zmbcat , October 16, 2010 2:15 PM
    Sorry for that comment, accidently sent out some blabel:D .

    Anyway, this reminds me of old star trek episode, where they came upon 2 civilizations, that agreed on fighting "virtual war", calculating the outcome of attacks by computers and then making the people who supposedly would have died, to suicide.
  • 0 Hide
    wild9 , October 16, 2010 3:16 PM
    3 consecutive spam attacks..I dunno about you guys but I can live with text verification codes for comments. These spammer's are just taking the piss now.
  • 3 Hide
    ryan156 , October 16, 2010 5:34 PM
    Most countries follow the Geneva convention to a large extent with regards wars. (Tha Falklands war between Britain and Argentina was relatively civilised it could be said, neither side harming prisoners or civilians etc.)Would not be much for most countries to agree to guidelines such as not attacking networks that'll directly endanger civilian lives (power stations that run hospitals and so on.)

    However, this is more likely regarding protocol for response. What is a proportional response to a cyber attack? If a country like Iran took out a US military satellite by a computer virus what is the proportional response? Do you attack militarily or in a cyber manner?
    This is the sort of debate that often had to be held during the cold war, for instance:

    Fires in west Berlin, east Berlin fire brigade cross boarder to help (without being invited) Do you start a war over that?
    Police come with the Fire Brigade to help with riots and looting from this fire? Red button time?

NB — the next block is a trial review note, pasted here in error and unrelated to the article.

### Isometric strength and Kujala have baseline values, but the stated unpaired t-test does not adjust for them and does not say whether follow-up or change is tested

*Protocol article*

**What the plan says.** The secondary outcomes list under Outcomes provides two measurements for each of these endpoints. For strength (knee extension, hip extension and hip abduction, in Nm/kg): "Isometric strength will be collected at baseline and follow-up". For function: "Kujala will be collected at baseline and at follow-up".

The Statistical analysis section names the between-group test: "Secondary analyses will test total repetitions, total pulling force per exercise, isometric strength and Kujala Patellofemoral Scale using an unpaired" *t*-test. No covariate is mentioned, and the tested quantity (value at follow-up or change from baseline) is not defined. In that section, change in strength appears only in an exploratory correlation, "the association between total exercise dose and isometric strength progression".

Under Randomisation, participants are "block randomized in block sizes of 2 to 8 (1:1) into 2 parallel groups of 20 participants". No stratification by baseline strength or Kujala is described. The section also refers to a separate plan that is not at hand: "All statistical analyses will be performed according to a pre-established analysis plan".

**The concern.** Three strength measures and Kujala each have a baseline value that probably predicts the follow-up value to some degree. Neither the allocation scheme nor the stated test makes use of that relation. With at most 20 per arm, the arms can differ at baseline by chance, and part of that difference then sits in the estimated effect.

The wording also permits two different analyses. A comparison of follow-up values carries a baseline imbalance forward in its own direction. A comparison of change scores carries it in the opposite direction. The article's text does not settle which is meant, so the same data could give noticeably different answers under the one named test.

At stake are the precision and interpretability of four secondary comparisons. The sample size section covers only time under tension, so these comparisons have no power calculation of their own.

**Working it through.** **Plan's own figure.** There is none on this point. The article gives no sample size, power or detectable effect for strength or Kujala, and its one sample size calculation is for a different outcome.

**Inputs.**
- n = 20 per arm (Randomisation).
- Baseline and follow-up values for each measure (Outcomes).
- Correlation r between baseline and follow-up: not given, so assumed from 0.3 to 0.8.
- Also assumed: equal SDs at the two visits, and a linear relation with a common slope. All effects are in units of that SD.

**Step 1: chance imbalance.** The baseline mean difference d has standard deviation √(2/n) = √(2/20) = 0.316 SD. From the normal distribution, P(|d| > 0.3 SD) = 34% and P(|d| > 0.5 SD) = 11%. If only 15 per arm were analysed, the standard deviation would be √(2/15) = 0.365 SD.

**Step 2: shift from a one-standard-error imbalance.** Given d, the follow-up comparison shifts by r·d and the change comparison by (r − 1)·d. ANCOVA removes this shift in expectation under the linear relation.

East German troops are mixed in with the Police? Now?
    The troops are invited to stay by the West Berlin Government to maintain law and order (they were probably blackmailed into agreeing to approve this yet there is no proof) Button?
    The troops in their usual redistributions are slowly replaced with Russian troops?

    and so on and so forth
  • 5 Hide
    nottheking , October 16, 2010 9:26 PM
    Indeed, many people don't quite understand what "rules of war" mean. They seem to think along the lines of "don't kill them TOO hard," and hence think the idea silly.

    Rather, it's all about what's justified. Yes, the countries of the world (though not the terrorist organizations) do follow the rules of warfare. Soldiers are punished for murdering or raping civilians, or otherwise attacking/stealing from them. Chemical, biological, and nuclear weapons aren't used. Certain groups, like the Red Cross, cannot be targetted.

    Why do militaries follow this? Because they fear the retaliation should they do so. They might already be at war, but they don't suddenly want all of the world's counties against them, and all given justification to use even nukes against them; it's an unwinnable situation. It's like robbing a bank to steal money, but then having the whole army come after you.

    The open question here is where cyber-warfare comes in. For those not unfamiliar with the situation, Stuxnet is a novel, unprecendented and first-of-its kind "virus" that explicitly targets and disables/destroys certain factories. It's so complex, powerful, and stealthy that it was floating around for months before it was discovered, and mutates fast to avoid detection. Chances are >99% it was developed by a military body, and it appears to specifically target Iran.

    So is this virus an act of war? Is it allowable as a form of warfare? What retaliation is justifiable in response to it: merely counter-cyber attacks, limited air strikes, invasion, or nukes? These are questions that we don't have an answer to.